Vision of riverside loveliness
Cape Town - Andre Brink is a man with a vision. He wants to stand in the grounds of a restored Vissershok – the historic farm dating from 1683 that started as a VOC (Dutch East India Company) trading post – and see the waters of a rehabilitated Diep River lapping at the walls of the farmyard and people enjoying the tranquil scene with its views across the rolling hills to Table Mountain in the south.
These visitors could sit under trees listening to music, sampling the wares of a traditional farmers’ market or paddling boats on the placid river, watching the rich birdlife in the adjoining wetlands.
But the Durbanville farmer knows it will require a massive amount of work and huge sums of money to turn that dream into a reality through restoring what are now mostly dilapidated architectural remains and rehabilitating the severely degraded river.
And – arguably equally challenging – there’s the need to negotiate a maze of red tape and bureaucracy in getting all the necessary statutory approvals for this project, which will involve the co-operation of half-a-dozen-plus government departments.
“I like to preserve old things, but they must be of practical use as well. Being on a working farm – that’s a real joy for me,” Brink explains.
That’s why he has turned for help to a consulting team headed by Cape Town lawyer Clarissa Molteno that includes environmental, aquatic, hydrological, heritage and engineering specialists.
Brink’s family has owned the equally historic and now beautifully restored farm, Groot Phesantekraal, since 1897. It was granted by VOC governor Simon van der Stel to first owner Captain Olof Berg in 1698. Brink acquired Vissershok in February and says he was very unhappy to see how the 680ha farm, with its rich history, was deteriorating.
Vissershok was initially a VOC trading post, and a big walled yard constructed in 1683 – large sections of it are still intact, although repaired in many places – was probably a cattle kraal. The first wheat to be grown in South Africa was sown on this farm, and the farmhouse, substantially altered but retaining features of its original T-shape Cape Dutch design, dates from 1768.
There’s a real restoration challenge in the walled farmyard because the northern and western sections were built on a bank of the Diep River that has been severely impacted over the centuries and is now prone to major flooding.
One of Brink’s first actions after buying the farm was to remove hundreds of tons of silt that had piled up over the farmyard. It was several metres deep in places and covered much of the historic wall and also an old graveyard.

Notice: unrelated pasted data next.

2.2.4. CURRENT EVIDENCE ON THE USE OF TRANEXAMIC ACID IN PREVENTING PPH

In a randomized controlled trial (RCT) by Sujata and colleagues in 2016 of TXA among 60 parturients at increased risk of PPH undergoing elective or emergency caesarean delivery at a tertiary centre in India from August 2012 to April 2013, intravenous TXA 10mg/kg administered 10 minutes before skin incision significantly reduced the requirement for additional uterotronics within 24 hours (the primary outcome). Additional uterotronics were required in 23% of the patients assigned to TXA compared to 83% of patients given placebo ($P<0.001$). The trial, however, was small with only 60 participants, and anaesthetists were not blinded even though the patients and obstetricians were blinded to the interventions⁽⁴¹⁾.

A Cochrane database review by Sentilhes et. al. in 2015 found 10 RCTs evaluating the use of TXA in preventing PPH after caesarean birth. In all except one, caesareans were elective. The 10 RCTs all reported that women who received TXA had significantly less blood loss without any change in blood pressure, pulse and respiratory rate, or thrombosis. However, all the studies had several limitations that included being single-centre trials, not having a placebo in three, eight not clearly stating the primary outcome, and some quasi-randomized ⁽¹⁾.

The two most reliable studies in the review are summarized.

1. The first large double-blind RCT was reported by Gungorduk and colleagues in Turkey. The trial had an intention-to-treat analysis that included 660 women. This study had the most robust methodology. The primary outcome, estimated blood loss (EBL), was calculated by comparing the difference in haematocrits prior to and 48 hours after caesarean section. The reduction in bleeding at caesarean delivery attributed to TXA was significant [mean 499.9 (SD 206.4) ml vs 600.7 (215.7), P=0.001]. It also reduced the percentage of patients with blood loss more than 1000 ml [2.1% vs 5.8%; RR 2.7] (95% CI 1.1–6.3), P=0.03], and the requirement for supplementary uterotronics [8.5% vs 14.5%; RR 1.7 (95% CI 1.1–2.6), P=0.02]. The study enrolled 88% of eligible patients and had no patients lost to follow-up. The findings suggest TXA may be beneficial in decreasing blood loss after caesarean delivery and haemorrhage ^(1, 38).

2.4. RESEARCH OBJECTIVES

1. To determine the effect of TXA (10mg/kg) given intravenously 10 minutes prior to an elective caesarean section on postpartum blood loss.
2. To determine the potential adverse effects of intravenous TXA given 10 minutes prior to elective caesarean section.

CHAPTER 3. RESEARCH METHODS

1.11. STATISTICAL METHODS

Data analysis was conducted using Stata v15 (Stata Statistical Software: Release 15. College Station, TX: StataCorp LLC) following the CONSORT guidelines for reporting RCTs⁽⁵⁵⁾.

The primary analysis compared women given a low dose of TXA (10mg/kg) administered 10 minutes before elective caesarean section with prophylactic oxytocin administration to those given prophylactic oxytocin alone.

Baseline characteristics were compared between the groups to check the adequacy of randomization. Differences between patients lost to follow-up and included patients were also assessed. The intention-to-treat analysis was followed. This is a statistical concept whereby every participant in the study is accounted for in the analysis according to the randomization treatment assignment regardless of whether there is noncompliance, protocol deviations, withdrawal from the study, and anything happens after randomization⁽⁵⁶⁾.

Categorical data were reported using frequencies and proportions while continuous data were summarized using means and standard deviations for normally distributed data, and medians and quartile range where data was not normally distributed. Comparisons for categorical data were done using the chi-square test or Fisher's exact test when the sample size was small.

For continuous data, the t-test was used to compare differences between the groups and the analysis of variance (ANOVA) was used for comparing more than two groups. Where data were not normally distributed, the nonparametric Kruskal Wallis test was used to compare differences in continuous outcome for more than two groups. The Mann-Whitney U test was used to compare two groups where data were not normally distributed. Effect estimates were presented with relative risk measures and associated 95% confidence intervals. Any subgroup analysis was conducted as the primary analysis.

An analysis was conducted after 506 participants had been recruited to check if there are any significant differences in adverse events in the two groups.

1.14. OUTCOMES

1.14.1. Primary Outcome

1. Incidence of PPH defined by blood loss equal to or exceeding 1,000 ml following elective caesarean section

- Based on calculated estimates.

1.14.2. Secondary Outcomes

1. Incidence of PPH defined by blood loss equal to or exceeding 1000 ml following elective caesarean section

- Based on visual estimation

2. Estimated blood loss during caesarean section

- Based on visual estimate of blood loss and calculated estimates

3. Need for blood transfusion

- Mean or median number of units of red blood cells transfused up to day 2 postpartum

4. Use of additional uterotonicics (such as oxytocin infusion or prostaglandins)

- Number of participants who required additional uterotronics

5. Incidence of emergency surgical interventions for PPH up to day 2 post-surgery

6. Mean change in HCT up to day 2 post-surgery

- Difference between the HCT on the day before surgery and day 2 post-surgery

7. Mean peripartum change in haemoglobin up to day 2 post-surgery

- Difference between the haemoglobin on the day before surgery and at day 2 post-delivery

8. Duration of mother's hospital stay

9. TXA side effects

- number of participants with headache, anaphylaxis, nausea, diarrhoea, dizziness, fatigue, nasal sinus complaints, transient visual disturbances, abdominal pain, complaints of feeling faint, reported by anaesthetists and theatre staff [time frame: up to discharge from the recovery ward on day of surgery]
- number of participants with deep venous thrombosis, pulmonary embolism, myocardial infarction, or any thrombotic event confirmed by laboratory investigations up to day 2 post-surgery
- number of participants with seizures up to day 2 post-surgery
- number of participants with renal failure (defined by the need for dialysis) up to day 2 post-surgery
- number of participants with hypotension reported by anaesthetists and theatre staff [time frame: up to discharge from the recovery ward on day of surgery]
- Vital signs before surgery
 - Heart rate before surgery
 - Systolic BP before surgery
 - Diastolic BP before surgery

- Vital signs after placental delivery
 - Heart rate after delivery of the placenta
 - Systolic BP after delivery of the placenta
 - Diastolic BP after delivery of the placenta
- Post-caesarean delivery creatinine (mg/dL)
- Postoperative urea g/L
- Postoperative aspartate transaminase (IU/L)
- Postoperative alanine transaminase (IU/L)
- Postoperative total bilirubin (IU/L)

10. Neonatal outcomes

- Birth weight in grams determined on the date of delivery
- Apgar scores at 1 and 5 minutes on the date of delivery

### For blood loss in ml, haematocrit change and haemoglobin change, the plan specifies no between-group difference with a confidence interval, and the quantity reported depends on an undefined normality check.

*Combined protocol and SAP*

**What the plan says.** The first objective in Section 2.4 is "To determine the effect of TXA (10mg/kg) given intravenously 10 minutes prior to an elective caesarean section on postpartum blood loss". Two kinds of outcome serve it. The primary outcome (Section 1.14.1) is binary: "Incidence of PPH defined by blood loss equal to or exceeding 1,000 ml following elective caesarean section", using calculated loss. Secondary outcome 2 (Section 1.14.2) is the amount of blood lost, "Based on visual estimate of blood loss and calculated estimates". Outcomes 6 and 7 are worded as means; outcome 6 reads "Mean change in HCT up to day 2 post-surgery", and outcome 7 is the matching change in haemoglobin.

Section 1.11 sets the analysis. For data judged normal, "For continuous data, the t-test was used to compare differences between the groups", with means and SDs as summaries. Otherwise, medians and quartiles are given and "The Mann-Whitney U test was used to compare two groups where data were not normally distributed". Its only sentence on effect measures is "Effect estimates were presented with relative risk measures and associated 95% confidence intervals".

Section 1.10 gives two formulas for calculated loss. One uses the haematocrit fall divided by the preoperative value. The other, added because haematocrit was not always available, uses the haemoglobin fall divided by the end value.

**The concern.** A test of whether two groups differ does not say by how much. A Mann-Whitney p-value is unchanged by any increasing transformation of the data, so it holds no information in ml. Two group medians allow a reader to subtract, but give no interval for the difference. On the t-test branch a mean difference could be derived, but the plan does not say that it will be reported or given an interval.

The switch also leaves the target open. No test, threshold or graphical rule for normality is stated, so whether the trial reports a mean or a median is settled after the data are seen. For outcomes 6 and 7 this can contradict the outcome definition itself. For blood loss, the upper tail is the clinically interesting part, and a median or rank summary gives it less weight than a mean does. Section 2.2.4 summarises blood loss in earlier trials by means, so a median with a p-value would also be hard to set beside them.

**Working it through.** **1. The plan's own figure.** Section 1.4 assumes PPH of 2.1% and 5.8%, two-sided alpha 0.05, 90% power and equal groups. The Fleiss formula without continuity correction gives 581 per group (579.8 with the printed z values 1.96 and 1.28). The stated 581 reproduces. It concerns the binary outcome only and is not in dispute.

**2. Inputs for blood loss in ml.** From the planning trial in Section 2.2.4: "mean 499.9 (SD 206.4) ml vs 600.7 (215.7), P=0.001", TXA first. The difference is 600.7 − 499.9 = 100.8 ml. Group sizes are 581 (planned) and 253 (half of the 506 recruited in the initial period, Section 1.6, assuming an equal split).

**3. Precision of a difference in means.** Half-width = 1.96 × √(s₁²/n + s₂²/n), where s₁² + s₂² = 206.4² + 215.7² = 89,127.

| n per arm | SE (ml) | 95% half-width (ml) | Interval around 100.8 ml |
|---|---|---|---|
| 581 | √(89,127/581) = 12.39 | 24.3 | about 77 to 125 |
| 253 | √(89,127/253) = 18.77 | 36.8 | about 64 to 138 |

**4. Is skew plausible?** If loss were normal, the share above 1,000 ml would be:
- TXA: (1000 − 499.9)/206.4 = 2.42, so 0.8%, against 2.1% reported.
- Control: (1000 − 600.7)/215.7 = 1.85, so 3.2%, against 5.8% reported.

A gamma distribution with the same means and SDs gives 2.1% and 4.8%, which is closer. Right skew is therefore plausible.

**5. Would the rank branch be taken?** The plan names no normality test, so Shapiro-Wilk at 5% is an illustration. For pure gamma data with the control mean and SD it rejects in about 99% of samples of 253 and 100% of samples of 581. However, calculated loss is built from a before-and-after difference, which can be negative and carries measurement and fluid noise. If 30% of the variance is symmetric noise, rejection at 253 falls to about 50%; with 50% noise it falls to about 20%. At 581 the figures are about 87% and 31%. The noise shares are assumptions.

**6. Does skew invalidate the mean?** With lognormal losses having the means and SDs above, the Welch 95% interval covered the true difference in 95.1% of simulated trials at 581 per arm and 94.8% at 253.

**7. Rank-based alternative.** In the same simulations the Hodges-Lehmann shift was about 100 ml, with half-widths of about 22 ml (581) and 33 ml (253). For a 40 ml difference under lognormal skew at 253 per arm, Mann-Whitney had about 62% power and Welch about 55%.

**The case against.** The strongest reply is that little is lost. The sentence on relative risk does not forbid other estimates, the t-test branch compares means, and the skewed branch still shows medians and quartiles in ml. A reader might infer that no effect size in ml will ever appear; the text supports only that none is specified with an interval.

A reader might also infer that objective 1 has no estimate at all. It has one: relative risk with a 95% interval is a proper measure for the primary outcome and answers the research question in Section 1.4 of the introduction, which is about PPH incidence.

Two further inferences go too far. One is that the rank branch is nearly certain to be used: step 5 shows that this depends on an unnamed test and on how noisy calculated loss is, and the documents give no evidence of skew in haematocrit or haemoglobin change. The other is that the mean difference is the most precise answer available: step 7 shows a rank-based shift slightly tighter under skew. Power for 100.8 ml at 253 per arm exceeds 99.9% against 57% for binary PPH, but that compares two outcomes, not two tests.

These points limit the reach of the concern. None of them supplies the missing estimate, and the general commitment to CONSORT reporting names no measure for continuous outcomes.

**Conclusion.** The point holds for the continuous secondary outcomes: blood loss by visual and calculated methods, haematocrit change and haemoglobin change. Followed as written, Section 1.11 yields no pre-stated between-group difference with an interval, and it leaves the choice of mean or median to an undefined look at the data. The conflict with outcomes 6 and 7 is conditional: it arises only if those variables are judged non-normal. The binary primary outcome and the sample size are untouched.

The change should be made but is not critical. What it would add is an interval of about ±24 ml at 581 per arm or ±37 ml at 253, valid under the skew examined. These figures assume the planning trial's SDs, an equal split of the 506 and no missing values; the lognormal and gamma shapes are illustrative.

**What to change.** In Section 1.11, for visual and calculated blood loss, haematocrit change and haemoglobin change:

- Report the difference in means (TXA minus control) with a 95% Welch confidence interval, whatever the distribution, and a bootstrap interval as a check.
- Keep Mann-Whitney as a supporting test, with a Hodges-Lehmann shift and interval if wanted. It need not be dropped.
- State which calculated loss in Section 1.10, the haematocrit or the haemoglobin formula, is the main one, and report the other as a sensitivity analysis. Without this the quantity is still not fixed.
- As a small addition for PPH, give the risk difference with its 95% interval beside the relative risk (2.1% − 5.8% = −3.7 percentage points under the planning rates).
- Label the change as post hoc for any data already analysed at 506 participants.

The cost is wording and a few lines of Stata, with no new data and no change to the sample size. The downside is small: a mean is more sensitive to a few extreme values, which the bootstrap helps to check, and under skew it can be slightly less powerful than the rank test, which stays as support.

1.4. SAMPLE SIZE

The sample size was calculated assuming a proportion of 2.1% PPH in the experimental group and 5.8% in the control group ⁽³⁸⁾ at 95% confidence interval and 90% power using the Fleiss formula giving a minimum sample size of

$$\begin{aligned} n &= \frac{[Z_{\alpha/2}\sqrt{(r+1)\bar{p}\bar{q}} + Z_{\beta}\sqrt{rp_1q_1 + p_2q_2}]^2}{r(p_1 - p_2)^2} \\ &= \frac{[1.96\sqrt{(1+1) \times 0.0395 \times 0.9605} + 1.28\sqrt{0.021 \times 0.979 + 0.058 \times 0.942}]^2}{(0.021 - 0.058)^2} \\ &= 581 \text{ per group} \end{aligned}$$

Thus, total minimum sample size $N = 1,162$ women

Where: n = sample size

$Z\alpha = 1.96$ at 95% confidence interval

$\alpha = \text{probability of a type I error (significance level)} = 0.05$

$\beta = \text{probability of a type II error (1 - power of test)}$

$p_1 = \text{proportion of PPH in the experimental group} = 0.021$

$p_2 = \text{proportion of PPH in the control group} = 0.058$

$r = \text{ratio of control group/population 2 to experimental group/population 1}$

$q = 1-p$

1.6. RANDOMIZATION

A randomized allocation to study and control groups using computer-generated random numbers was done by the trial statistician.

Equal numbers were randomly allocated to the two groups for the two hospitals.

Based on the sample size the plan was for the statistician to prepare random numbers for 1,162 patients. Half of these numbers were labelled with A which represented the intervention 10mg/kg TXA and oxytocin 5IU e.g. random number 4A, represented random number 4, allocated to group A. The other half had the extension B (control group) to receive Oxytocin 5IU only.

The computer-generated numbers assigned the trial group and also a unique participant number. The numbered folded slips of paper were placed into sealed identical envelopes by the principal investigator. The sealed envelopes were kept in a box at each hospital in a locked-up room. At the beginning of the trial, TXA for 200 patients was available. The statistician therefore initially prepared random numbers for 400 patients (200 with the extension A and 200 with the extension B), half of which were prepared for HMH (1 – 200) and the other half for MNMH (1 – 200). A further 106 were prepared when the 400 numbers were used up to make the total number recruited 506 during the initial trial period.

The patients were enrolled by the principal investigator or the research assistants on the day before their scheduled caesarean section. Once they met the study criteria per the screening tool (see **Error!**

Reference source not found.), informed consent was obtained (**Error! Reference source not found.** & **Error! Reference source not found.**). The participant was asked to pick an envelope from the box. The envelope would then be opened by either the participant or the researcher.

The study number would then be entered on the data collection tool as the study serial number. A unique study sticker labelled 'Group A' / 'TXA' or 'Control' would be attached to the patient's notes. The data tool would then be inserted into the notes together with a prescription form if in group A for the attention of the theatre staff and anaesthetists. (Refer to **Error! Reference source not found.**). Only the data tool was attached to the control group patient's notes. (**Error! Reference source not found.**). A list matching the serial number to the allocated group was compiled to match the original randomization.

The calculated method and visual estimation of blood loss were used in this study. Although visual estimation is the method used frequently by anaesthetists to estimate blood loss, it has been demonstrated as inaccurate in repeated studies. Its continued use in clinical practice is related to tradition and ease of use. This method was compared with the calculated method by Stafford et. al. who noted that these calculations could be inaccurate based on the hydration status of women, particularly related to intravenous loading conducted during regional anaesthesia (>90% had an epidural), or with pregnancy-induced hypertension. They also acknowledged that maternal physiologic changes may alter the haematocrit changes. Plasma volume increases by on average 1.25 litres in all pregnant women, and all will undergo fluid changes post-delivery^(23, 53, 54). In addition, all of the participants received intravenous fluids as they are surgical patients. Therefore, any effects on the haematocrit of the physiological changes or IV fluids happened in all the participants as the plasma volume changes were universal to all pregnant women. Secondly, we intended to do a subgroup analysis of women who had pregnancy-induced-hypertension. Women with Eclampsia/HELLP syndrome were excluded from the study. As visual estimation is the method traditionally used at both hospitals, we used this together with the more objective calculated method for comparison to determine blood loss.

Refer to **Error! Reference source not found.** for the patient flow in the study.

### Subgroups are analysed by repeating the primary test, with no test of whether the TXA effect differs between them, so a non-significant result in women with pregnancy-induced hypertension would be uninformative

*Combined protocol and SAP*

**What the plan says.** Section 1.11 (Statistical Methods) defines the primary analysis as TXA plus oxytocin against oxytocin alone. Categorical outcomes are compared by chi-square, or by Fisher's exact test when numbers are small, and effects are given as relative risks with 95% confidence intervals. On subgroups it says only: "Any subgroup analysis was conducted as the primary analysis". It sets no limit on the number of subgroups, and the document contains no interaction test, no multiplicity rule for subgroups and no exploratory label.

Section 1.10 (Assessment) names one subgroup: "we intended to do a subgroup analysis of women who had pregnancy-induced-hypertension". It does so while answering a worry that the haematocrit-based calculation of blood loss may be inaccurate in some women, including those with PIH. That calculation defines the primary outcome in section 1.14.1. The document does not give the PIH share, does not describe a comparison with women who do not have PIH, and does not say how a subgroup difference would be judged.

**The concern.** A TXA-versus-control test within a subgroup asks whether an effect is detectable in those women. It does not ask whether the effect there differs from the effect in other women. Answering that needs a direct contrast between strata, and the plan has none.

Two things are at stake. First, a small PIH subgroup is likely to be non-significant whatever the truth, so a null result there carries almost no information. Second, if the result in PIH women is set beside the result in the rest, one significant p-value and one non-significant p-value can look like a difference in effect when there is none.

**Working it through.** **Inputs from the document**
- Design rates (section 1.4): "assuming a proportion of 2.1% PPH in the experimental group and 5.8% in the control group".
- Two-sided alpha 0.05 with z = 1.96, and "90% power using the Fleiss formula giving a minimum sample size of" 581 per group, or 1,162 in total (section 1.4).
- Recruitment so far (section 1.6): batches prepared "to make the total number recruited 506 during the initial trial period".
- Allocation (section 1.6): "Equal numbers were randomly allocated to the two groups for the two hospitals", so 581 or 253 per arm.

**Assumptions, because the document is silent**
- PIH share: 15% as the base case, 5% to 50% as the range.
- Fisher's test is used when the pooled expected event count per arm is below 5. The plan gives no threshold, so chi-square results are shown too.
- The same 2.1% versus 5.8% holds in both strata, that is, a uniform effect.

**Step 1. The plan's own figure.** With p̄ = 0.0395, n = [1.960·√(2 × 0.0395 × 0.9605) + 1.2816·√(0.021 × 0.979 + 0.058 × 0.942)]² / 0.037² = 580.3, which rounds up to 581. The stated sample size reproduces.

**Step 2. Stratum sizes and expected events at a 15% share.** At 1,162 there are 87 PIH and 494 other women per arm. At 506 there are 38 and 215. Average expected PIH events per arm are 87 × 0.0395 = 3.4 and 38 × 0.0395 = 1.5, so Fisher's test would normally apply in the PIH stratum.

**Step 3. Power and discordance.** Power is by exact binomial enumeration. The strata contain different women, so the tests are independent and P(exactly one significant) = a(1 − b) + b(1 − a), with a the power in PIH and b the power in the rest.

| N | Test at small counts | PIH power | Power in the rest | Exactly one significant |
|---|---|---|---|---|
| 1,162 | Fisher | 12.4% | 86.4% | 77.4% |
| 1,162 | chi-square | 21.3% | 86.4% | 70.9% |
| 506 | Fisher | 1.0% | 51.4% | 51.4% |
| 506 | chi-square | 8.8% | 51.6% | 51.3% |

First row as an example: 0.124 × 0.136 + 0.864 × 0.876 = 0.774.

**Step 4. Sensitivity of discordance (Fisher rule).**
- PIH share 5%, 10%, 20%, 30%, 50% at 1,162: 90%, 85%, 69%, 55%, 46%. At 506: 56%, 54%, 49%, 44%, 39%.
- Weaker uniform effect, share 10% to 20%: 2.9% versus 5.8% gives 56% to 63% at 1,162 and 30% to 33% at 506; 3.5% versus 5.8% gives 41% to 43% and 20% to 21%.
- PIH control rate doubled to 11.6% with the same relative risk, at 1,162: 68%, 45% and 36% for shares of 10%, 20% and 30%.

The Diep River system has its own fascinating history. Originally, its lower lagoon section at Milnerton joined up with the Liesbeek River and Black River along the alignment of the present-day Zoar vlei, with its mouth some three kilometres south of its present position.
As its name implies, it was a substantial river with a channel too deep for guns and cavalry to cross, and fishing boats and small sailing ships – possibly barges – are believed to have navigated as far as Vissershok, collecting and delivering cargo that would have included wheat and cattle. One of the previous owners told Brink that during the late 1960s he’d seen the mast of an old ship sticking out of the floodplain at the farm, but since then this area has silted up completely – “So we’re not sure that it’s still there,” he says.
Abuse of the river started as early as 1690, when its banks were cultivated, and the removal of riparian vegetation combined with poor land management resulted in extensive erosion and the silting up of the river, its wetlands and the lagoon. It’s a problem that has continued until today, and silting around Vissershok is so severe that no-one is sure where the original watercourse is.
Other problems include severe invasive alien bush encroachment into the catchment upstream.
“We want to put the river back into its original course and I’d like to open it up so that it can run through here again,” says Brink. “It’s such a beautiful spot to be in, I want people to be able to use it and admire the views, and I want the whole farm restored so that people can enjoy this heritage. The question is, what is the right phase to start with?
“I want advice on that.
“So I’ve asked Clarissa for a kind of road map of how we can get to where we want to be at the end of the day. And I don’t want to step on any (legal) toes,” he adds.
Molteno, a former legal adviser in the provincial department of Environmental Affairs and Development Planning with extensive experience of environmental requirements, says Brink’s proposal “triggers just about everything you can imagine” and will involve obtaining approvals from the provincial Environmental Affairs department, CapeNature, Heritage Western Cape, the City of Cape Town, and the national departments of Water Affairs, Agriculture and Mineral Resources.
Her team has been negotiating with all these authorities to undertake a single planning and assessment process.
“Our team is working on a cutting-edge, legally integrated process to reduce the costs and red tape to save our rivers and heritage,” she says.
It’s a process that has never been tried before. “So we have to come up with a concept document for this because there’s no precedent. This is why we’re trying to make sure that we get it right.”
It could create a blueprint for handling similar large projects that involve significant heritage and environmental considerations, she suggests.
The authorities, particularly Heritage Western Cape and CapeNature, are excited by the proposal, and Premier Helen Zille’s office has expressed in-principle support.
Realistically, it’s still going to take substantial time to turn Brink’s dream into a reality – but then Vissershok has been around for nearly 350 years already, so it will be worth taking a few more to get it right. - Sunday Argus